Starling vs ZeroMQ: What are the differences?
Developers describe Starling as "A light weight server for reliable distributed message passing". Starling is a powerful but simple messaging server that enables reliable distributed queuing with an absolutely minimal overhead. It speaks the MemCache protocol for maximum cross-platform compatibility. Any language that speaks MemCache can take advantage of Starling's queue facilities. On the other hand, ZeroMQ is detailed as "Fast, lightweight messaging library that allows you to design complex communication system without much effort". The 0MQ lightweight messaging kernel is a library which extends the standard socket interfaces with features traditionally provided by specialised messaging middleware products. 0MQ sockets provide an abstraction of asynchronous message queues, multiple messaging patterns, message filtering (subscriptions), seamless access to multiple transport protocols and more.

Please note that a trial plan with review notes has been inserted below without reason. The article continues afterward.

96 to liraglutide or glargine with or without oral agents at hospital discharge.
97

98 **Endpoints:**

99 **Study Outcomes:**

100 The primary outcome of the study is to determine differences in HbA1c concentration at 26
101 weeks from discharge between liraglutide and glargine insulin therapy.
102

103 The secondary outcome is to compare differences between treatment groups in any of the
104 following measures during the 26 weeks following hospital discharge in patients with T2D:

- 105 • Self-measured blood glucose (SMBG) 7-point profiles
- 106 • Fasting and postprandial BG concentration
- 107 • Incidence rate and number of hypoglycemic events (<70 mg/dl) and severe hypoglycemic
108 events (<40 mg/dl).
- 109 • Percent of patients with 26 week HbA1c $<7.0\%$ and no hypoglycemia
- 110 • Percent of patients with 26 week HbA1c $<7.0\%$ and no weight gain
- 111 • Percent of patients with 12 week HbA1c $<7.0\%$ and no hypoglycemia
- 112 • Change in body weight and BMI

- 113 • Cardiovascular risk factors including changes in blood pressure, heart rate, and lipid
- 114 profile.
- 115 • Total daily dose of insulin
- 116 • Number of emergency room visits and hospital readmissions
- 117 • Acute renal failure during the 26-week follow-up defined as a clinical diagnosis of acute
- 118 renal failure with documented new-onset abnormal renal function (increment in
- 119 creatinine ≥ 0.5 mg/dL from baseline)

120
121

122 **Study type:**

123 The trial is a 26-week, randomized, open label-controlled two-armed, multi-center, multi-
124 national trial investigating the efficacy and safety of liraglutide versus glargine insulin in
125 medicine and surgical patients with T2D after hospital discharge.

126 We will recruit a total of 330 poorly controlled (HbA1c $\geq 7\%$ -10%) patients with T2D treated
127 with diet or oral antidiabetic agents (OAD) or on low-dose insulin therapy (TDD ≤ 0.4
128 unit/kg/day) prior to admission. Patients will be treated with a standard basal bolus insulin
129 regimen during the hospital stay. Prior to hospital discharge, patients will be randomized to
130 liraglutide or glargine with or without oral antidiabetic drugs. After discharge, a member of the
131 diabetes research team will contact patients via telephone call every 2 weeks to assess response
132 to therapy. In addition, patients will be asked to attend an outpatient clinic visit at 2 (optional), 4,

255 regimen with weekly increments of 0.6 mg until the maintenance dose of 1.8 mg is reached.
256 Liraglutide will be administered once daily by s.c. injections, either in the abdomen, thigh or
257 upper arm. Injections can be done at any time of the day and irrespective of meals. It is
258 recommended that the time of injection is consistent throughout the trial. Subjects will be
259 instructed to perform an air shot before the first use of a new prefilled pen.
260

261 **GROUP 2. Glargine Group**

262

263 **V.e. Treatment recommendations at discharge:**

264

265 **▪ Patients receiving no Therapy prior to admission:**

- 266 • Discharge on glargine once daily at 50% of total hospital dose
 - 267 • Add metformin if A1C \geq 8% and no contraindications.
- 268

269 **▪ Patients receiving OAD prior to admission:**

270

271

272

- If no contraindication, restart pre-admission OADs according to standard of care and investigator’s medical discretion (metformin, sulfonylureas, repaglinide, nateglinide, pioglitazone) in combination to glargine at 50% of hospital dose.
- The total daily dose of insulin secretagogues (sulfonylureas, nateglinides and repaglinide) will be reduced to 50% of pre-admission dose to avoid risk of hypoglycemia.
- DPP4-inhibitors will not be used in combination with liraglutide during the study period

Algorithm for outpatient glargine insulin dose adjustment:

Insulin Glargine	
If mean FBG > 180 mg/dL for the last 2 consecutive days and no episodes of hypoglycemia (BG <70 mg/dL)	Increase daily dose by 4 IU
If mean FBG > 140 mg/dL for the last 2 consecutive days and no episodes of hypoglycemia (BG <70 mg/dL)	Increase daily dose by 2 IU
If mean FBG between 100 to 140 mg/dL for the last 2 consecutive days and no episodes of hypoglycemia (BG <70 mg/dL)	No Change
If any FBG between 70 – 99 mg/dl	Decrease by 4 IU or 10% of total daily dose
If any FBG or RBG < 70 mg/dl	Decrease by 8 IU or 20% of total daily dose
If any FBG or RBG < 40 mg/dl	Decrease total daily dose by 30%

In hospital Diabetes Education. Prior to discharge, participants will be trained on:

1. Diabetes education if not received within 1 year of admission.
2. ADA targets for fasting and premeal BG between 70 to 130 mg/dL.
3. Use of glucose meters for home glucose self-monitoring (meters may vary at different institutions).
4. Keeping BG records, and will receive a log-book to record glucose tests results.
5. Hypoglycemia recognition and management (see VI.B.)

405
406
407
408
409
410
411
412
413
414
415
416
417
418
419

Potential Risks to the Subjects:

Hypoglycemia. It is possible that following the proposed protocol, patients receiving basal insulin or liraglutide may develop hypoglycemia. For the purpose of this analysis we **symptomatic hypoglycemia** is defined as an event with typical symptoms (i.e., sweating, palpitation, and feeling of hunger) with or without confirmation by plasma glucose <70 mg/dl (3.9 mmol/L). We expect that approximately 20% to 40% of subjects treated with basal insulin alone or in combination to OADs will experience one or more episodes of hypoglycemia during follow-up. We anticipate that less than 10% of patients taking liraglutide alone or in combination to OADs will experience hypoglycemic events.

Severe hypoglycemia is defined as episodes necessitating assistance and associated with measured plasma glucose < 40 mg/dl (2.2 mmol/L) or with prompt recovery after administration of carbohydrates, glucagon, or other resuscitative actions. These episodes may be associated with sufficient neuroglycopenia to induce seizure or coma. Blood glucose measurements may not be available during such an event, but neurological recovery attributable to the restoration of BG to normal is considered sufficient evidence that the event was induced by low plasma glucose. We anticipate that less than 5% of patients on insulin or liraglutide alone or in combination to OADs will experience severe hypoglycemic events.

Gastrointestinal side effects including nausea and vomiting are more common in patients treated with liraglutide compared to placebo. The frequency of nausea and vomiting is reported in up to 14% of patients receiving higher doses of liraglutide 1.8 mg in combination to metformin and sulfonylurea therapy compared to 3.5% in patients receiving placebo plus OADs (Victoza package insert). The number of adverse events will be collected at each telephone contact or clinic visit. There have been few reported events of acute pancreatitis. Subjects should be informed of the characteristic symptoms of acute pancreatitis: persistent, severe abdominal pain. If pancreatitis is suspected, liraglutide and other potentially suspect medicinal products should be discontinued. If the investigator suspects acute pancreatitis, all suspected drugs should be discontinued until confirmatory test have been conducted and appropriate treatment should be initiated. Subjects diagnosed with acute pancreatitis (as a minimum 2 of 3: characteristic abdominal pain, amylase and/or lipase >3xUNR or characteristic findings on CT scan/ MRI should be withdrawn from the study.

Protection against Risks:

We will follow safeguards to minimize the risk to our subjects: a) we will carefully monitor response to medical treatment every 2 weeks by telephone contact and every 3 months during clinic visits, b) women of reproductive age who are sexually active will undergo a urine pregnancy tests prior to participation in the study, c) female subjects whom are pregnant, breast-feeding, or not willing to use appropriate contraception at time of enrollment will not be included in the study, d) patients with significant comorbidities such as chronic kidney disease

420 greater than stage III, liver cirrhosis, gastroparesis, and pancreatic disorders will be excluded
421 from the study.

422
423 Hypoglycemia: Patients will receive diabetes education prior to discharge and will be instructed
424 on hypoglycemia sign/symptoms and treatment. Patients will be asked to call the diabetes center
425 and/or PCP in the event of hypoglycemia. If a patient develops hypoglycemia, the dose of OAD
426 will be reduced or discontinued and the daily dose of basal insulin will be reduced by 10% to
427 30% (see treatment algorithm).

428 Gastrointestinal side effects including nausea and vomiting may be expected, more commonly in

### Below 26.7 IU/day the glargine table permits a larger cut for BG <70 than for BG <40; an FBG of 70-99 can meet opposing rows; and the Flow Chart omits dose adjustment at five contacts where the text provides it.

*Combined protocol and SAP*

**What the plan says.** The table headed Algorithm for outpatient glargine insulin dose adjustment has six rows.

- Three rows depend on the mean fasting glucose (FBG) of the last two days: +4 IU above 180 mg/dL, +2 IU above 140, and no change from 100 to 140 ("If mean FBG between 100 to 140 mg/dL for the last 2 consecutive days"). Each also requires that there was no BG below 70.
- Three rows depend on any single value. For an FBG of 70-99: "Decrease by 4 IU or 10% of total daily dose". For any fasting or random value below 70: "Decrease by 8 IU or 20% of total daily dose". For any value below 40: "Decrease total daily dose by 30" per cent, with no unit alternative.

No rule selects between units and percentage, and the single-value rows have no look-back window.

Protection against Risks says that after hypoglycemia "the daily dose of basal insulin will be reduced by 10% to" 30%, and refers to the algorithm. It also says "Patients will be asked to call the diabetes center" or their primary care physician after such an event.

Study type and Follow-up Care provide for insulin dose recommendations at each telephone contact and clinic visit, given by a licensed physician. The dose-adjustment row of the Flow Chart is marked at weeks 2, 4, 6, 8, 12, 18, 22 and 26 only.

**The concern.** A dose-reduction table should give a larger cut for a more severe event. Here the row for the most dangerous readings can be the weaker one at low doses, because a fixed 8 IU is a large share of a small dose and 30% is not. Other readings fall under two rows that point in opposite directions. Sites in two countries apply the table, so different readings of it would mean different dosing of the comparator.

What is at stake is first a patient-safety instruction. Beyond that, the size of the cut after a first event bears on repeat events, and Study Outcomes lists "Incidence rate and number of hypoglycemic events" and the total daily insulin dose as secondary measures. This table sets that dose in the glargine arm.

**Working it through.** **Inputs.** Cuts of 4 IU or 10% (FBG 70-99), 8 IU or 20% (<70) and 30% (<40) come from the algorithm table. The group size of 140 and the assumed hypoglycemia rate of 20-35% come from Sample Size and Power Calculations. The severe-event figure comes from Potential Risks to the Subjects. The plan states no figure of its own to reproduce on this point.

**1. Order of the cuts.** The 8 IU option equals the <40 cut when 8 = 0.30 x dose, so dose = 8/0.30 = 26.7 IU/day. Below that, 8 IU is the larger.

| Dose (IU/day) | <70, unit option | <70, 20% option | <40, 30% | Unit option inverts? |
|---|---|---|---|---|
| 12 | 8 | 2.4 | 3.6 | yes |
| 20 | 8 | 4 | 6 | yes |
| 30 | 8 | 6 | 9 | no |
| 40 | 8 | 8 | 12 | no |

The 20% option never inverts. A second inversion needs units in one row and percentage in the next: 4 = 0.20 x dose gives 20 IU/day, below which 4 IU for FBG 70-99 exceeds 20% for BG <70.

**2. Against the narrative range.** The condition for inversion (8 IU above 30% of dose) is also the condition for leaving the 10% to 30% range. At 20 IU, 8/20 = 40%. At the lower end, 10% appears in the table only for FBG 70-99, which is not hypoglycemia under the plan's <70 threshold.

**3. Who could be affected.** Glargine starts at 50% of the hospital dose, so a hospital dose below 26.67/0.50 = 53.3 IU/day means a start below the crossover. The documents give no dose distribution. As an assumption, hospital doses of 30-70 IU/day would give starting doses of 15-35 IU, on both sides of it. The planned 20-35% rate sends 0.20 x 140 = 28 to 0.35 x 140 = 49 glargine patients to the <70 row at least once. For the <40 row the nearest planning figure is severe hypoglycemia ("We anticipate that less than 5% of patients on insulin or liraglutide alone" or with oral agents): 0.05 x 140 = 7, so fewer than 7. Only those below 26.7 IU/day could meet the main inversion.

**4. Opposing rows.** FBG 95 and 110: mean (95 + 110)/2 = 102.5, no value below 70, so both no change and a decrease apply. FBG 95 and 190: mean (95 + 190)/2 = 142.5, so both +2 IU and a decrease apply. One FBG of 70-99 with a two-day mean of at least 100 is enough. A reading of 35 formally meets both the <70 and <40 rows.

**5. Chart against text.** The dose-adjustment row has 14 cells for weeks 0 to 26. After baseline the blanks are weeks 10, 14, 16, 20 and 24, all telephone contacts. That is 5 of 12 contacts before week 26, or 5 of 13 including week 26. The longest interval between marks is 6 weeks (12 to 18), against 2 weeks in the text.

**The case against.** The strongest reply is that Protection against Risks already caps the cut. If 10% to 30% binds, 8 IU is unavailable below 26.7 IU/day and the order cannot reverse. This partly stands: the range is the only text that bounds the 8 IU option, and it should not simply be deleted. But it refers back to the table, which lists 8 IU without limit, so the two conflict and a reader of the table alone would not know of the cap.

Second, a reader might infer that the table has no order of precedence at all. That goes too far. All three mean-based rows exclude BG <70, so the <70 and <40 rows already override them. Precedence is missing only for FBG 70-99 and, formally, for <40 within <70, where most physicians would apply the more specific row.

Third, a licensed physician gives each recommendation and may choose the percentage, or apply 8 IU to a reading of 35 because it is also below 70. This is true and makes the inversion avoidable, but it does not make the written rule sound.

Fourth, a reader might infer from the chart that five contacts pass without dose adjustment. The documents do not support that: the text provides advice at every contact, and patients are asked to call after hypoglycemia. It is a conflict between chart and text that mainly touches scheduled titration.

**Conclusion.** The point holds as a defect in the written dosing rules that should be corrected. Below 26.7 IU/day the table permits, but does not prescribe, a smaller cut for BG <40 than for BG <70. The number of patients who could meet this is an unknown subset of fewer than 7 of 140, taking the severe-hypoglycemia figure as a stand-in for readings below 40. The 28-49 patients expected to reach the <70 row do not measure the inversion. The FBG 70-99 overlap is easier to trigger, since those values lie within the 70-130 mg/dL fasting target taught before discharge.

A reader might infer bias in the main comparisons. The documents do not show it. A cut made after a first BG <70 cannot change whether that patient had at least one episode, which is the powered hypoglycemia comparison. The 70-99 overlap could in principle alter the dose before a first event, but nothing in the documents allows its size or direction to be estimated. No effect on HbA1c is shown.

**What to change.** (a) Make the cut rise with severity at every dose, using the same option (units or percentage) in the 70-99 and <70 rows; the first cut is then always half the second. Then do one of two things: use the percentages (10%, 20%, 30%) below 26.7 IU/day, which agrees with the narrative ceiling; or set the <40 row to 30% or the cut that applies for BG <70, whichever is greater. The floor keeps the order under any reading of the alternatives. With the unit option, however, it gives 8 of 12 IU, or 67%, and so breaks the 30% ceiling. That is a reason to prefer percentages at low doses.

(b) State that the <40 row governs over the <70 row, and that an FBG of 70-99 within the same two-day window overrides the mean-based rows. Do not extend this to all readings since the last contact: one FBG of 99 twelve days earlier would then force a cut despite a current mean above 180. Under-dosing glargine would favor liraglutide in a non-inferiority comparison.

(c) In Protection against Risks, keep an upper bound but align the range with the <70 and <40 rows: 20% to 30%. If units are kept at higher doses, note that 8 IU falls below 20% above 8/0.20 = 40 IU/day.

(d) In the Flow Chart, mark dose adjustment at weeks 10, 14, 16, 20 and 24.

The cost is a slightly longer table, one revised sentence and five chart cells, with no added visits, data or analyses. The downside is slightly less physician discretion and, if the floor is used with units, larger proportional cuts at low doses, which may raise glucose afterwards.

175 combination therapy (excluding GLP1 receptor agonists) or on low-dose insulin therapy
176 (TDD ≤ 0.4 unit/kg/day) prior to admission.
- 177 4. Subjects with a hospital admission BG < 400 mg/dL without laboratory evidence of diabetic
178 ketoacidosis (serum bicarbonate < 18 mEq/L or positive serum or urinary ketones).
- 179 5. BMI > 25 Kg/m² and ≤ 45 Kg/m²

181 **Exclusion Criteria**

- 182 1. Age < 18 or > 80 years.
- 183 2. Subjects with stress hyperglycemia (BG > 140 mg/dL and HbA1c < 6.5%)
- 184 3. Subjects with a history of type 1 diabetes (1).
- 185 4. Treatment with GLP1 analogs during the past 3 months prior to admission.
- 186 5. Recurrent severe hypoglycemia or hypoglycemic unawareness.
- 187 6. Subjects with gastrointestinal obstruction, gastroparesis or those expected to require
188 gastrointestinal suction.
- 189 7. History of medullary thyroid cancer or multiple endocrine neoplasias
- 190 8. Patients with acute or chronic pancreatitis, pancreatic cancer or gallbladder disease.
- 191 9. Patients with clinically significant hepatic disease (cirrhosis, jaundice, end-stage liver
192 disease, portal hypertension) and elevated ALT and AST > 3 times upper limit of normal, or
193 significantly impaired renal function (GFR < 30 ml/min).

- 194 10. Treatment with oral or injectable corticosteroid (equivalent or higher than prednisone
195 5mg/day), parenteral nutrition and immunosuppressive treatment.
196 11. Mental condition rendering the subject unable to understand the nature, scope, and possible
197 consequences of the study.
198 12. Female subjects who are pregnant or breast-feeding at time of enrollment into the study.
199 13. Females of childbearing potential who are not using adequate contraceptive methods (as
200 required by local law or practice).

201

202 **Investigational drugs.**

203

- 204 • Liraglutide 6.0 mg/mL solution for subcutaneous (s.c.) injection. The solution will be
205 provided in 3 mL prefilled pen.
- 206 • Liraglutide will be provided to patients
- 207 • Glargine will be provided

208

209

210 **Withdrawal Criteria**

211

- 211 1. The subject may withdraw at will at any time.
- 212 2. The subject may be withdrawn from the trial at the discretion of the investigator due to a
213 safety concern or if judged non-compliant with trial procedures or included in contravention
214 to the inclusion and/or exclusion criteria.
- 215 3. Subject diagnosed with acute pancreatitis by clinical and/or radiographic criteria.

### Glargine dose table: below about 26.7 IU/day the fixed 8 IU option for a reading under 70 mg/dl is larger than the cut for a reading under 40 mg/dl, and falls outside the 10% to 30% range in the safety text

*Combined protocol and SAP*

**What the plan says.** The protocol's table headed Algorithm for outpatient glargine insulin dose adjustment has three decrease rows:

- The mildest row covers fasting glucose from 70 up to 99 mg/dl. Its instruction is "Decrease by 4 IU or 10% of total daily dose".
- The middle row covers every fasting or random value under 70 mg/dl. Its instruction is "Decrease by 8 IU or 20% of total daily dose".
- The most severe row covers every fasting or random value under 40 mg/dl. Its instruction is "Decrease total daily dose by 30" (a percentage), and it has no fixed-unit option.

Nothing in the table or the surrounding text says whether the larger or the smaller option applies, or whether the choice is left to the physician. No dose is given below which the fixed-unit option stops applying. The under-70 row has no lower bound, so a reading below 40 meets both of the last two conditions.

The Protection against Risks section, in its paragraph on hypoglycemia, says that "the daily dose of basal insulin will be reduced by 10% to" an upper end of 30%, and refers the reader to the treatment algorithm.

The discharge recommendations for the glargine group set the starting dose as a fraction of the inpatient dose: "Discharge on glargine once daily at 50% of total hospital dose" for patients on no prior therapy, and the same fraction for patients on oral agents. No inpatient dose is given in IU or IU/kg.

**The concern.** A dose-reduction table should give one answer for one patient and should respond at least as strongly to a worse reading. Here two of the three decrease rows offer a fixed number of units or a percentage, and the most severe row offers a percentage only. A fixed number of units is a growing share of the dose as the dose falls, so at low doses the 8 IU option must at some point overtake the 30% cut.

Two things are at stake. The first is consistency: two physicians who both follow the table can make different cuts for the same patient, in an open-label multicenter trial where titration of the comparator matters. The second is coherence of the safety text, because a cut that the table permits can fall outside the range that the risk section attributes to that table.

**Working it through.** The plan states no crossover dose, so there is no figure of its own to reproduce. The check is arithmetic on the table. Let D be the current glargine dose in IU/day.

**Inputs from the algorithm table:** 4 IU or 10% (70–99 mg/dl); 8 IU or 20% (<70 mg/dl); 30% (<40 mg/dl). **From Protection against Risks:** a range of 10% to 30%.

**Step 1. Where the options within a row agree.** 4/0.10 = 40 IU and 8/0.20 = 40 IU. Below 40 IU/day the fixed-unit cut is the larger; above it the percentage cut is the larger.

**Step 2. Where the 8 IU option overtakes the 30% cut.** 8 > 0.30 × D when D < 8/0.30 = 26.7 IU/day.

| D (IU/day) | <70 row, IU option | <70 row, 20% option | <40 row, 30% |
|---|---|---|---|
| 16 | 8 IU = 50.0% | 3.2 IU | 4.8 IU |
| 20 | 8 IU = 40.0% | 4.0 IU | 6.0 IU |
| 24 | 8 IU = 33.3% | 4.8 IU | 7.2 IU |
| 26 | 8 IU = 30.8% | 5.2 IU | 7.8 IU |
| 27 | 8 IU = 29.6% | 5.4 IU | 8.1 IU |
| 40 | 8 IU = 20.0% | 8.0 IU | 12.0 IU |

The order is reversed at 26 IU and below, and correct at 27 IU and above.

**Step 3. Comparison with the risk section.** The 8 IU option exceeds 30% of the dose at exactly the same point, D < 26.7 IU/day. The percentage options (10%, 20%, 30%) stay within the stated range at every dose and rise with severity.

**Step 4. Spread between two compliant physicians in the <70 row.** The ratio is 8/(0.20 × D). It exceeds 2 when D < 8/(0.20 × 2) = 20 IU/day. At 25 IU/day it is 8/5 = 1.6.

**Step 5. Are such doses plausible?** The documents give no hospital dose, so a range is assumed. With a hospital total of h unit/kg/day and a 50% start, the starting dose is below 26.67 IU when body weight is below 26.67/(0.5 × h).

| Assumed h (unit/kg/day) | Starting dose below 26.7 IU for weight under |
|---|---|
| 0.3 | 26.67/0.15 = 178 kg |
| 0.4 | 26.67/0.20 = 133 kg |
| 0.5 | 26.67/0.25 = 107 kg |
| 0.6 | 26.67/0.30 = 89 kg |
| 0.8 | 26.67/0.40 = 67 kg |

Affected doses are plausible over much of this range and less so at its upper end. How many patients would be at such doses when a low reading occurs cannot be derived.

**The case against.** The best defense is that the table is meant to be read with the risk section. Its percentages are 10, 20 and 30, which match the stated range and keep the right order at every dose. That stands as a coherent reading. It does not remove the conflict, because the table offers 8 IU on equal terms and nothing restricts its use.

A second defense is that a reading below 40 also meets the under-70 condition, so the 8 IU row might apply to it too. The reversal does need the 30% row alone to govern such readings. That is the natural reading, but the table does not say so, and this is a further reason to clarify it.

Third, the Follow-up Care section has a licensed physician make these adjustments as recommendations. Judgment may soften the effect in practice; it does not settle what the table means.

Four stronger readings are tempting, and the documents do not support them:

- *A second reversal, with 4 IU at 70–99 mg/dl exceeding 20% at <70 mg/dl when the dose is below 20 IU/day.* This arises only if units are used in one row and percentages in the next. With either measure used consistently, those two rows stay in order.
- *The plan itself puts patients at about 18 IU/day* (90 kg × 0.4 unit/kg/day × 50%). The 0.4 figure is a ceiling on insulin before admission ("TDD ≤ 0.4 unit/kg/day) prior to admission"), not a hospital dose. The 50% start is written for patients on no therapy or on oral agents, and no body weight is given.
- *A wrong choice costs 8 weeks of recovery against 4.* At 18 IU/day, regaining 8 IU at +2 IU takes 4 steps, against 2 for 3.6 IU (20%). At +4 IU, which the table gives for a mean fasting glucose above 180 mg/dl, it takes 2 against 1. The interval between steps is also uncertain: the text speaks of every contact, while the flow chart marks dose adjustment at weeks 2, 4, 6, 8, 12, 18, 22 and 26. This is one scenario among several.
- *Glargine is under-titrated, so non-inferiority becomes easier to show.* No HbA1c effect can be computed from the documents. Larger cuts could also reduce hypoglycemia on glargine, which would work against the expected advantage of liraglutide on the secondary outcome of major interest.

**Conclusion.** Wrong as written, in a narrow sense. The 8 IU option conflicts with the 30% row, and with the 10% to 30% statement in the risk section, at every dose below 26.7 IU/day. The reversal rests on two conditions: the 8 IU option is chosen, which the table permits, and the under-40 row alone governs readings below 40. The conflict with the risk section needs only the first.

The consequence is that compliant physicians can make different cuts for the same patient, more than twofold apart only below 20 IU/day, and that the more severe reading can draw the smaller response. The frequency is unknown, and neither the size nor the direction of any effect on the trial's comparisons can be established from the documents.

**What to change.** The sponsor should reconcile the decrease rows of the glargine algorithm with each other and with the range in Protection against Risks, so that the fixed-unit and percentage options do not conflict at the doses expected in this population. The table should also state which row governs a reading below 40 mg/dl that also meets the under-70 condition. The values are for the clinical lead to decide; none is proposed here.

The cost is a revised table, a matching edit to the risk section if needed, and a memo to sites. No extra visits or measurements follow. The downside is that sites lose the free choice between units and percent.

Starling and ZeroMQ can be primarily classified as "Message Queue" tools.
Some of the features offered by Starling are:
- Written by Blaine Cook at Twitter
- Starling is a Message Queue Server based on MemCached
- Written in Ruby
On the other hand, ZeroMQ provides the following key features:
- Connect your code in any language, on any platform.
- Carries messages across inproc, IPC, TCP, TPIC, multicast.
- Smart patterns like pub-sub, push-pull, and router-dealer.
Starling and ZeroMQ are both open source tools. It seems that ZeroMQ with 5.33K GitHub stars and 1.57K forks on GitHub has more adoption than Starling with 468 GitHub stars and 63 GitHub forks.
What is Starling?
What is ZeroMQ?
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What tools integrate with Starling?
Our platform is based on interconnected services with a custom RPC protocol based on ZeroMQ and inspired by ZeroMQs LPP/MDP protocols.